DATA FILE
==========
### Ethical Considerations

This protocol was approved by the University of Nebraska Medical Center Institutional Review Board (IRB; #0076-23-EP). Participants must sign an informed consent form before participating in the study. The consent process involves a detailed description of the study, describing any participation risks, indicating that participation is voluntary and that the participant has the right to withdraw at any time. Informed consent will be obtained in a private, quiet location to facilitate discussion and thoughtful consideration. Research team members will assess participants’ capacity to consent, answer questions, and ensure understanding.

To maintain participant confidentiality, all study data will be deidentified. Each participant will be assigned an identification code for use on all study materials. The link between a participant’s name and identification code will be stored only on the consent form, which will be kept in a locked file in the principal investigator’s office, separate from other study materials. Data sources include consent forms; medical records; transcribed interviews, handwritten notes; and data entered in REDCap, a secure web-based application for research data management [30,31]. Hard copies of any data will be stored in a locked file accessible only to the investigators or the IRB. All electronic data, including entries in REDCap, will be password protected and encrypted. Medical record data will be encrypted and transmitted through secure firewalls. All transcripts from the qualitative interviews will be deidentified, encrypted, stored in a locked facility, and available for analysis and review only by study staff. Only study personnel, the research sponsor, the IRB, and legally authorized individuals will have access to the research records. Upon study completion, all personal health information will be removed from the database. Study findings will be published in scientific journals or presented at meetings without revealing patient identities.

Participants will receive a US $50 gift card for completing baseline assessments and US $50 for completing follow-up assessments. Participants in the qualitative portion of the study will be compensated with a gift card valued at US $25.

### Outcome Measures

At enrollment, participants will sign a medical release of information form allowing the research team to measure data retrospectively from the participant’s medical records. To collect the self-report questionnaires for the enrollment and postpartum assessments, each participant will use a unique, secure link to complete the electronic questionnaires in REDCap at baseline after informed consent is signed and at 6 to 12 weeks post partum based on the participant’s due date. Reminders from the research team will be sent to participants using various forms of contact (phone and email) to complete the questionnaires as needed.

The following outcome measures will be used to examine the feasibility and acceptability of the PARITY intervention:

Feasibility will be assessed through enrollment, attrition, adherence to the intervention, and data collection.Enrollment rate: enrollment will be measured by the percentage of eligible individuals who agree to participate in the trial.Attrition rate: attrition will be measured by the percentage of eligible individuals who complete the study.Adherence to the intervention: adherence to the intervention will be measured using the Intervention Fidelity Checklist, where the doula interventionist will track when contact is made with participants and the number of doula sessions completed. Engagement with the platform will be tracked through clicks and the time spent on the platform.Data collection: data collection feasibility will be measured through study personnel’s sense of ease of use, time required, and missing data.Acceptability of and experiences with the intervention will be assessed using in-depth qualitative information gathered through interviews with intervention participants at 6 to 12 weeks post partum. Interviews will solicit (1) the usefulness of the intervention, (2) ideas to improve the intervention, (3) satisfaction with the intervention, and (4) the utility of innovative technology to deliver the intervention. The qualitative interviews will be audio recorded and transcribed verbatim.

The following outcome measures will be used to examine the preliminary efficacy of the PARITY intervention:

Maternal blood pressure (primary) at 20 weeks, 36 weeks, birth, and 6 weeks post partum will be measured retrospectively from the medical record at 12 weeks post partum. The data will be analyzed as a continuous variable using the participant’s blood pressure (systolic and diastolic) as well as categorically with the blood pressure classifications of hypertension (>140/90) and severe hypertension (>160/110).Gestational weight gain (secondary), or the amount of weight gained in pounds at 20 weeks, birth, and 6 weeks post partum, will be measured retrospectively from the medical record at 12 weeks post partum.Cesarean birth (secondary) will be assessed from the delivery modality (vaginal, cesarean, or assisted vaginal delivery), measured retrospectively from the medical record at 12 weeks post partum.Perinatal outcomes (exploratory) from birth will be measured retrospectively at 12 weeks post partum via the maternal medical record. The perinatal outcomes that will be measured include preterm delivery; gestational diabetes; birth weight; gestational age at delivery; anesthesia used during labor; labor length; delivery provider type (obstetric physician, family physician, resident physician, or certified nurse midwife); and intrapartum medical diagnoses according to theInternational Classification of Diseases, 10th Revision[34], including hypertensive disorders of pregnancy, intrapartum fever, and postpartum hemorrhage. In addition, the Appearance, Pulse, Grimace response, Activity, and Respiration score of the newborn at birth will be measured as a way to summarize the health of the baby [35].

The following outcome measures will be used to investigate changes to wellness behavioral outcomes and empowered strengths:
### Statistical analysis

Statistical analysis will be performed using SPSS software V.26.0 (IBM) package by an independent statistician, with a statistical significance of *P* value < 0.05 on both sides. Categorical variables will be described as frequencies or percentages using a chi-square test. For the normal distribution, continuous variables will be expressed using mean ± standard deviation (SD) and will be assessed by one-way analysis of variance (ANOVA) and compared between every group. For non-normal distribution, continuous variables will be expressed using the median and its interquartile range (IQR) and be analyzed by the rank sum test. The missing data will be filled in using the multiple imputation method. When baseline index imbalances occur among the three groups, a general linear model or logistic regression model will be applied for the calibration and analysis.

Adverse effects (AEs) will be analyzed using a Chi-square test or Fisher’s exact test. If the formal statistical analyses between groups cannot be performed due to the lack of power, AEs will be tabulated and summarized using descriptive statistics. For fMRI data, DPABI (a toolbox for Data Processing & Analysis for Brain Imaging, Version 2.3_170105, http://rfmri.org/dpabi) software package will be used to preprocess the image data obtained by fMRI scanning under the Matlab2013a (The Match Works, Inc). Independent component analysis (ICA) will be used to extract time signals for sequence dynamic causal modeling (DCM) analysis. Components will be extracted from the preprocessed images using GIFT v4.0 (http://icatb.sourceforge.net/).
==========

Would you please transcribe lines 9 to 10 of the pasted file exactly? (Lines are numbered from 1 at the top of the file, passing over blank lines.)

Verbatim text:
The following outcome measures will be used to examine the preliminary efficacy of the PARITY intervention:

Maternal blood pressure (primary) at 20 weeks, 36 weeks, birth, and 6 weeks post partum will be measured retrospectively from the medical record at 12 weeks post partum. The data will be analyzed as a continuous variable using the participant’s blood pressure (systolic and diastolic) as well as categorically with the blood pressure classifications of hypertension (>140/90) and severe hypertension (>160/110).Gestational weight gain (secondary), or the amount of weight gained in pounds at 20 weeks, birth, and 6 weeks post partum, will be measured retrospectively from the medical record at 12 weeks post partum.Cesarean birth (secondary) will be assessed from the delivery modality (vaginal, cesarean, or assisted vaginal delivery), measured retrospectively from the medical record at 12 weeks post partum.Perinatal outcomes (exploratory) from birth will be measured retrospectively at 12 weeks post partum via the maternal medical record. The perinatal outcomes that will be measured include preterm delivery; gestational diabetes; birth weight; gestational age at delivery; anesthesia used during labor; labor length; delivery provider type (obstetric physician, family physician, resident physician, or certified nurse midwife); and intrapartum medical diagnoses according to theInternational Classification of Diseases, 10th Revision[34], including hypertensive disorders of pregnancy, intrapartum fever, and postpartum hemorrhage. In addition, the Appearance, Pulse, Grimace response, Activity, and Respiration score of the newborn at birth will be measured as a way to summarize the health of the baby [35].